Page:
Manon George reports on the shenanigans of the Wales Office, Welsh Government and Assembly Commission in front of Britain’s legal finest last weekOctober 15th, 2012
Lord Carnwath asking the Attorney General’s QC why it is so important to the UK Government to have the right to confirm byelaws relating to tattoo clinics in Swansea, and Lord Neuberger asking the Counsel General whether getting rid of a King or Queen would be ‘incidental’ to creating a Republic, are probably not familiar occurrences in the Supreme Court. However, Welsh byelaws and the meaning of the word ‘incidental’ were debated at length in the UK’s highest court last week.
The Local Government (Byelaws) (Wales) Bill was passed by the National Assembly for Wales in July, but the Attorney General for England and Wales referred it to the Supreme Court, to decide whether it is within the Assembly’s legislative competence. The Bill streamlines the procedure for making certain local government byelaws by removing the requirement for confirmation by Welsh Ministers. The UK Government argued before five judges last week, that in doing so, the Assembly also removed the Secretary of State’s function of confirming Welsh byelaws. Under Schedule 7 to the Government of Wales Act 2006, provisions of Assembly Acts cannot remove functions of a Minister of the Crown which existed before Part 4 of the 2006 Act came into force. That is, it can’t unless the Secretary of State consents, or if the provisions are incidental to, or consequential on, any other provision contained in the Act.
By virtue of the 1999 Transfer of Functions Order, the UK Government initially claimed that the power to confirm byelaws in Wales was exercised by the Welsh Ministers concurrently with the Secretary of State. However, the QC for the Attorney General for England and Wales, Jonathan Swift, admitted unexpectedly last Tuesday morning that all of the byelaw confirming powers listed in Schedule 1 to the Bill, were in fact all wholly transferred to the Welsh Ministers, apart from three. Why, then did the Bill reach the highest court in the UK, especially given that the powers in question have never actually been used by the Secretary of State?
The UK Government accepted that the byelaws in question were often confined to local authority matters, and in those cases considered it perfectly reasonable for the only Welsh Ministers to consent. However, overlooking the politics of the issue, the UK Government contended, as a matter of legality, that the Assembly should only pass laws which are firmly within the boundaries of the Government of Wales Act 2006. In their opinion, as the 1999 Transfer of Functions Order provided the Welsh Ministers and Secretary of State with concurrent powers, the role of both the Welsh Ministers and the Secretary of State must be just as important as the other. The UK Government claimed that both governments could work together, in relation to the concurrent functions, to decide the most appropriate authority for confirming byelaws, according to the circumstances. Why such an agreement could not have been reached before reference to the Supreme Court was surprisingly not addressed by the judges last week.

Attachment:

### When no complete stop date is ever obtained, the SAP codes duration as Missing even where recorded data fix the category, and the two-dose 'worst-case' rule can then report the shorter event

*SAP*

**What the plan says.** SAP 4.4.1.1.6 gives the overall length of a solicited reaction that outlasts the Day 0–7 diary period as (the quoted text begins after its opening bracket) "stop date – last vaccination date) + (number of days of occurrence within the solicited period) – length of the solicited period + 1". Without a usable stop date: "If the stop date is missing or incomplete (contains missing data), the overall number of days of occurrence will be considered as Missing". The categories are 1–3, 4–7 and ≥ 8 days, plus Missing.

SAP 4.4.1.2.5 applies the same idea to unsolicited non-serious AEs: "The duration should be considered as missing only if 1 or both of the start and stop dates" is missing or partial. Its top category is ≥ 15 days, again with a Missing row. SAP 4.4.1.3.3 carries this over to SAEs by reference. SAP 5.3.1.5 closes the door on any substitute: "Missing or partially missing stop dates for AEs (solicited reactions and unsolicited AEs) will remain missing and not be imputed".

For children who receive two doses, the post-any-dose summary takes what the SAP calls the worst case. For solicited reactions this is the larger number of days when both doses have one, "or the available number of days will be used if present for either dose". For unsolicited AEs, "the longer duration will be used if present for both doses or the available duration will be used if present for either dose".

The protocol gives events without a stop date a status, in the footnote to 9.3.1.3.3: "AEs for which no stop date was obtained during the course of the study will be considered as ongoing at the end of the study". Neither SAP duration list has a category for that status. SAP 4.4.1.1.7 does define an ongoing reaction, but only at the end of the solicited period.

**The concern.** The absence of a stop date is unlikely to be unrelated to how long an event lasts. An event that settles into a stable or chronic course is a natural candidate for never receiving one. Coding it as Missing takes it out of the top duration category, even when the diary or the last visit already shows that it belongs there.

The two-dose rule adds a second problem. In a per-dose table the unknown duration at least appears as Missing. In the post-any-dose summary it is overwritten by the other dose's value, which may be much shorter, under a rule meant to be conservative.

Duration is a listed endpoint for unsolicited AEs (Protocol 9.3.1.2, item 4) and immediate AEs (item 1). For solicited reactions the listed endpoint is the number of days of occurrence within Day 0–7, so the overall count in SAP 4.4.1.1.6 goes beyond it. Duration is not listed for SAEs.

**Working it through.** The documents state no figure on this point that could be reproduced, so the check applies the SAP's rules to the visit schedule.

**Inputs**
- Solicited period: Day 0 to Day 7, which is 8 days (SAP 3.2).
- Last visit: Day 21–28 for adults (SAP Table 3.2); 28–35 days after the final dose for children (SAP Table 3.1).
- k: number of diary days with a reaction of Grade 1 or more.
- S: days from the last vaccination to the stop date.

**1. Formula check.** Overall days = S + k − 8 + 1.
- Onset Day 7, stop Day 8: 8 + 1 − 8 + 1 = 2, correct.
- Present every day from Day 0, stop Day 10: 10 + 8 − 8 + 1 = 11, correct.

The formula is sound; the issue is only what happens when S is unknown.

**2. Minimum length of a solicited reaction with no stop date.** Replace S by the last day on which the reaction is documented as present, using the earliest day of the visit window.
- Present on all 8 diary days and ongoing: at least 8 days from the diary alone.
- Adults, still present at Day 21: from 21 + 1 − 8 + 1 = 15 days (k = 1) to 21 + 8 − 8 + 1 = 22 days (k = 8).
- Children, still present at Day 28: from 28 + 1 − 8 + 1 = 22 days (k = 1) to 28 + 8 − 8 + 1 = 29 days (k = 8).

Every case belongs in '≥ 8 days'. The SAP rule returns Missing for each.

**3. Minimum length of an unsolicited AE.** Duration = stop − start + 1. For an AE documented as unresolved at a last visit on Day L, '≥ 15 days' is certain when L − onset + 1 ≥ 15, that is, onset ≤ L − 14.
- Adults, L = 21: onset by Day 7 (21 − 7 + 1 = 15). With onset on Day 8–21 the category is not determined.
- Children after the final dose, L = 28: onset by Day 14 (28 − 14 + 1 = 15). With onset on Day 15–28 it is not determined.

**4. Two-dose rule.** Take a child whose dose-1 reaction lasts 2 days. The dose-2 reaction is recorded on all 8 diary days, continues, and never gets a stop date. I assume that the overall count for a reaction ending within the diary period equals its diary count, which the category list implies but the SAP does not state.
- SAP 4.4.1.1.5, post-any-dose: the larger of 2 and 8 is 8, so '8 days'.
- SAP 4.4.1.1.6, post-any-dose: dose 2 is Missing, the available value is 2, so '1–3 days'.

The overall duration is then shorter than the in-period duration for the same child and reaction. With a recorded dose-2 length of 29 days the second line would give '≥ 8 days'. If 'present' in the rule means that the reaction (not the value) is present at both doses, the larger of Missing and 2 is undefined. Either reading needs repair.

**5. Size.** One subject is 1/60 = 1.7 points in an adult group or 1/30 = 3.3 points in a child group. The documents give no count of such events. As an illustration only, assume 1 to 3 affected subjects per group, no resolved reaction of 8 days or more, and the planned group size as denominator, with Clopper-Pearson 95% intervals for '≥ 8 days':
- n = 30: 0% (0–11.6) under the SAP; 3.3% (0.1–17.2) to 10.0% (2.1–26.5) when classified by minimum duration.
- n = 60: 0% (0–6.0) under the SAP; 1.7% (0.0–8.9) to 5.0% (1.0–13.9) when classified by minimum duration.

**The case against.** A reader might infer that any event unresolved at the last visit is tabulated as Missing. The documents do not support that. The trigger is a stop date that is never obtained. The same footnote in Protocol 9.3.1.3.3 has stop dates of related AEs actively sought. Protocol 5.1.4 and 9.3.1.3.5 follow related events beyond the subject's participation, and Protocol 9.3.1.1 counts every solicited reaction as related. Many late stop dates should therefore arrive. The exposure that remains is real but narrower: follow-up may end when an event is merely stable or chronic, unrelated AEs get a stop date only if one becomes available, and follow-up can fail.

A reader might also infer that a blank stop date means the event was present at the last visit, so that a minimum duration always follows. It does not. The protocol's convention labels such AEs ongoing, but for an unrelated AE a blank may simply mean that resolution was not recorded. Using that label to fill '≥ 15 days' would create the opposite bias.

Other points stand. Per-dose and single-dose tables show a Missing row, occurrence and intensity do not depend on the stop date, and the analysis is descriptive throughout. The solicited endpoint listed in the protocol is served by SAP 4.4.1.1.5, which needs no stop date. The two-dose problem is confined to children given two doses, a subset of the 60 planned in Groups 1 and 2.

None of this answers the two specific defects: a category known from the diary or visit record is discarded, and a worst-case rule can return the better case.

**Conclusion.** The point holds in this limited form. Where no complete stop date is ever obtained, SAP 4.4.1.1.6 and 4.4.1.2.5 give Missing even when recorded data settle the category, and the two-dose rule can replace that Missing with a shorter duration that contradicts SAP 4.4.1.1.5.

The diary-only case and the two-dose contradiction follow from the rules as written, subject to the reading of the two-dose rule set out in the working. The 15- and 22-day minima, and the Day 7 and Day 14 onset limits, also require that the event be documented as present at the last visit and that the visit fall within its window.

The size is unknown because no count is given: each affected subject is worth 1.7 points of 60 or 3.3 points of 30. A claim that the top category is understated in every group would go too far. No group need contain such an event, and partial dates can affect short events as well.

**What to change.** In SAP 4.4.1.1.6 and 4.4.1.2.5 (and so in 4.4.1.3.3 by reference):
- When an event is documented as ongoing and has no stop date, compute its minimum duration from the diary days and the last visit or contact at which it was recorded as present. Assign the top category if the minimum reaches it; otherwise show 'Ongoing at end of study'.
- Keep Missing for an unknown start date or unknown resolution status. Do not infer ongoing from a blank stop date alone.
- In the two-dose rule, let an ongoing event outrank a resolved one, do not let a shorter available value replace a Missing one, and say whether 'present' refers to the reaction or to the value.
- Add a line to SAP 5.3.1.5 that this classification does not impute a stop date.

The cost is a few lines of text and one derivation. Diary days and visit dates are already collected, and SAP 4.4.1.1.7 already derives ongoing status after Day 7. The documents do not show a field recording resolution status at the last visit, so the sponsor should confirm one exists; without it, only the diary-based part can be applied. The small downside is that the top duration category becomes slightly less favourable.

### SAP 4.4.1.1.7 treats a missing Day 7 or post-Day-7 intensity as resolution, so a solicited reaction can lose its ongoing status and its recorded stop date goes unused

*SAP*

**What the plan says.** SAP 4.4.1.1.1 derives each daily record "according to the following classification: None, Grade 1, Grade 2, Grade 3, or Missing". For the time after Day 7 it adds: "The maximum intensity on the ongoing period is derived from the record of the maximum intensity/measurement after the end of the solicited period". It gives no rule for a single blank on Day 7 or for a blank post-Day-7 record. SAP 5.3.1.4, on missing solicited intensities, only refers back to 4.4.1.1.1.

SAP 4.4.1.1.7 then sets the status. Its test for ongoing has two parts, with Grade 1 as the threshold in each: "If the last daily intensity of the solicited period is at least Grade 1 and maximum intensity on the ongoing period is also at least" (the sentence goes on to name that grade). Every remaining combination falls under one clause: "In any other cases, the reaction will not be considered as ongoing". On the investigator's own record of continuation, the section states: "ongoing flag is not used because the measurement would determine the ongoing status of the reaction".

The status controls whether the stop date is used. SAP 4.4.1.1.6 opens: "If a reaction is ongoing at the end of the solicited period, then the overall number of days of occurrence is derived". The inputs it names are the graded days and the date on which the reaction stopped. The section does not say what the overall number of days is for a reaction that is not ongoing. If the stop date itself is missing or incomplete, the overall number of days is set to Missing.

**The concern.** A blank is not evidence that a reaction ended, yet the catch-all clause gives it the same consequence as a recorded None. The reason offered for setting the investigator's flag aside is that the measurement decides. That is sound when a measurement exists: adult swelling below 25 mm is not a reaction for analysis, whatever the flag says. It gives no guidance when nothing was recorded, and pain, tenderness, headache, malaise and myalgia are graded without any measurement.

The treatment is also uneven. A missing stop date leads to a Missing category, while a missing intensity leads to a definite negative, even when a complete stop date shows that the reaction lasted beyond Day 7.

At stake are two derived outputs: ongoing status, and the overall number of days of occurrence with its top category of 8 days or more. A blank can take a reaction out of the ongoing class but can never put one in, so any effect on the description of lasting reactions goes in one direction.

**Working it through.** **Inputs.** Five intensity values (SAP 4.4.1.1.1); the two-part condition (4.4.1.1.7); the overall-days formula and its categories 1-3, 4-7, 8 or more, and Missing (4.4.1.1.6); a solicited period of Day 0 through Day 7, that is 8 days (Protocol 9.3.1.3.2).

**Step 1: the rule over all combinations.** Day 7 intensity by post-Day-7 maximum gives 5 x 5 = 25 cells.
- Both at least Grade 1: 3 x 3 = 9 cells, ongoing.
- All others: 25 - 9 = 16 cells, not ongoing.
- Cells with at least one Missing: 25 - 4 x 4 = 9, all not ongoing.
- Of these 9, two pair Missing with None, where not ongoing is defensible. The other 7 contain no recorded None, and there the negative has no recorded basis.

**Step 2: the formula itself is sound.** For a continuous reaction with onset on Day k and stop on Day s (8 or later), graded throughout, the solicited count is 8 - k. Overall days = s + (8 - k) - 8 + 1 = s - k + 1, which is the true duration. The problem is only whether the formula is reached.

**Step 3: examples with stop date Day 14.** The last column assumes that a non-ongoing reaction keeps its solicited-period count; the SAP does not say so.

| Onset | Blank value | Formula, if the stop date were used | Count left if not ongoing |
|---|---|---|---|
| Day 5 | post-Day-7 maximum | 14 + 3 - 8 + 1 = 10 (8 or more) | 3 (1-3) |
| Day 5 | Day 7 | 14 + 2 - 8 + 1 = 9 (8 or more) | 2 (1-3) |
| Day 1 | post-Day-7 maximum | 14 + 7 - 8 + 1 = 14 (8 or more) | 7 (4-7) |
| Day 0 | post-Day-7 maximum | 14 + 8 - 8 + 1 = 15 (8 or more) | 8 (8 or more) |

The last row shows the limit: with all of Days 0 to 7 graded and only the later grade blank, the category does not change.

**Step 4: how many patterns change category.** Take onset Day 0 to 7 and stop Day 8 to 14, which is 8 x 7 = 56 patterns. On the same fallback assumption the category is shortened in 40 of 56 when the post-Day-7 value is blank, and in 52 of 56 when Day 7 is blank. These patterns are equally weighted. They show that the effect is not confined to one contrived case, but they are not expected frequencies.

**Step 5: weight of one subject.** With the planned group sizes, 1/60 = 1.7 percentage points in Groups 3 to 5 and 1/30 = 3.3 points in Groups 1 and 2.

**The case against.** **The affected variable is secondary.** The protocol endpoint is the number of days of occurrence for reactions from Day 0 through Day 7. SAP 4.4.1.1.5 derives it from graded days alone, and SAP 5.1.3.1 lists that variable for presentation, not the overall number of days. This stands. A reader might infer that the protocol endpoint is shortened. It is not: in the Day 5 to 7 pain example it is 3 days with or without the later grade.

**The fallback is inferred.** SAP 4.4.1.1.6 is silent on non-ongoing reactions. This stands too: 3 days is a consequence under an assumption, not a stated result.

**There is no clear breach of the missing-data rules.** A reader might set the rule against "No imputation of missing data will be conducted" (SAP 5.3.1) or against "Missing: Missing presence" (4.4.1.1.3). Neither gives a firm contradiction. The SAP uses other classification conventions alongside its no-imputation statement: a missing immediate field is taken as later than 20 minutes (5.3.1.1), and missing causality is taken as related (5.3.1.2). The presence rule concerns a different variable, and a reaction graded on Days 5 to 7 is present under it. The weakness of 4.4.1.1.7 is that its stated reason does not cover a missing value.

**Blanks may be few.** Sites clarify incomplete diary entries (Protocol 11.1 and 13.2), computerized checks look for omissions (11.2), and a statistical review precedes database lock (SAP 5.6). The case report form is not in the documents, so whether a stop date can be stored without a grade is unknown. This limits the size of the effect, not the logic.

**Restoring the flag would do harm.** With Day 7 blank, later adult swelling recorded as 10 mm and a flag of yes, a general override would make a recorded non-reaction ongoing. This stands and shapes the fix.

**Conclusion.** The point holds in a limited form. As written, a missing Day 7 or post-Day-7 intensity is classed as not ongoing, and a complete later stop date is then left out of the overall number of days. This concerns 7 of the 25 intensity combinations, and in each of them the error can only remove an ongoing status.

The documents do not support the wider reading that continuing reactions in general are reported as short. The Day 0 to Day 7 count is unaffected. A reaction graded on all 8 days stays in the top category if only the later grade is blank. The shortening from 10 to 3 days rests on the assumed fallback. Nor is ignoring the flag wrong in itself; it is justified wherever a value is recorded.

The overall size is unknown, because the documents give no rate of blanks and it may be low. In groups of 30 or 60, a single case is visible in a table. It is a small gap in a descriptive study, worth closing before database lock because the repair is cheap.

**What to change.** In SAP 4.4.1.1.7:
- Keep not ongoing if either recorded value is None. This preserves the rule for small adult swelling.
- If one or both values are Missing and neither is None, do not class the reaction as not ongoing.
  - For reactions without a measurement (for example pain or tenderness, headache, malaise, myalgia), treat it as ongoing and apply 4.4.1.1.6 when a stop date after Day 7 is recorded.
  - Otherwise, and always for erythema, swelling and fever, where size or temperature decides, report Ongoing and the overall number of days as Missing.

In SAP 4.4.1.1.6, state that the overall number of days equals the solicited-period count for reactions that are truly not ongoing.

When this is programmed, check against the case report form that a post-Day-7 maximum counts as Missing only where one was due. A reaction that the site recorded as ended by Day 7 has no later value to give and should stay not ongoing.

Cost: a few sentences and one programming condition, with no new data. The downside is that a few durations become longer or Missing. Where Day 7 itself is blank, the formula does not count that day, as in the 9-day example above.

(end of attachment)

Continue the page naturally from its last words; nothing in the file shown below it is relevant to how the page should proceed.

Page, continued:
However, it was clear from last week’s proceedings that it is unclear what is actually meant by ‘concurrent’ powers. Does it mean either/or authority, or both authorities together? It was also unclear why such powers were included in the 1999 Transfer of Functions Order in the first place. It may have been for reasons of ‘workload’ or ‘pragmatism,’ as the Welsh Counsel General suggested, or, as Jonathan Swift argued, because Parliament anticipated situations where the byelaws in question affected non-devolved matters.
In those sort of situations, the UK Government considered it appropriate to secure the Secretary of State’s consent. It seems unlikely though that those drafting the 1999 Transfer of Functions Order anticipated that it would have the influence it has today, or that it would be debated at length in the UK Supreme Court for that matter. In fact, the Welsh Government argued that, considering the way devolution has changed since the 1999 Order, reliance on it may not longer be appropriate in today’s political context. However, the outcome of the case will depend on whether or not the Supreme Court will endorse this change, or whether it will give the statute a narrow reading. Lord Hope hinted last Tuesday that it is “statute not principles which tell you what to do”.
Both the Welsh Government and the Assembly Commission, on the other hand, were firmly of the view that the Bill in its current form is within the powers of Government of Wales Act 2006. Much to the perplexity of the judges, both the Welsh Government and the Assembly Commission made submissions to the court as to the legality of the Bill, and both parties introduced a different position, despite being in agreement that the main purpose of the Bill was to streamline the procedure for making certain local government byelaws in Wales.
The Assembly Commission maintained that the provisions relating to the confirmation of byelaws in Wales did not affect any pre-commencement functions of a Minister of the Crown. They considered all the byelaw confirming powers listed in Schedule 1 to the Bill to be exercised by the Welsh Ministers only. For that reason, they did not view the provisions as needing to be saved by any of the exceptions to the restrictions in Schedule 7 to the Government of Wales Act 2006.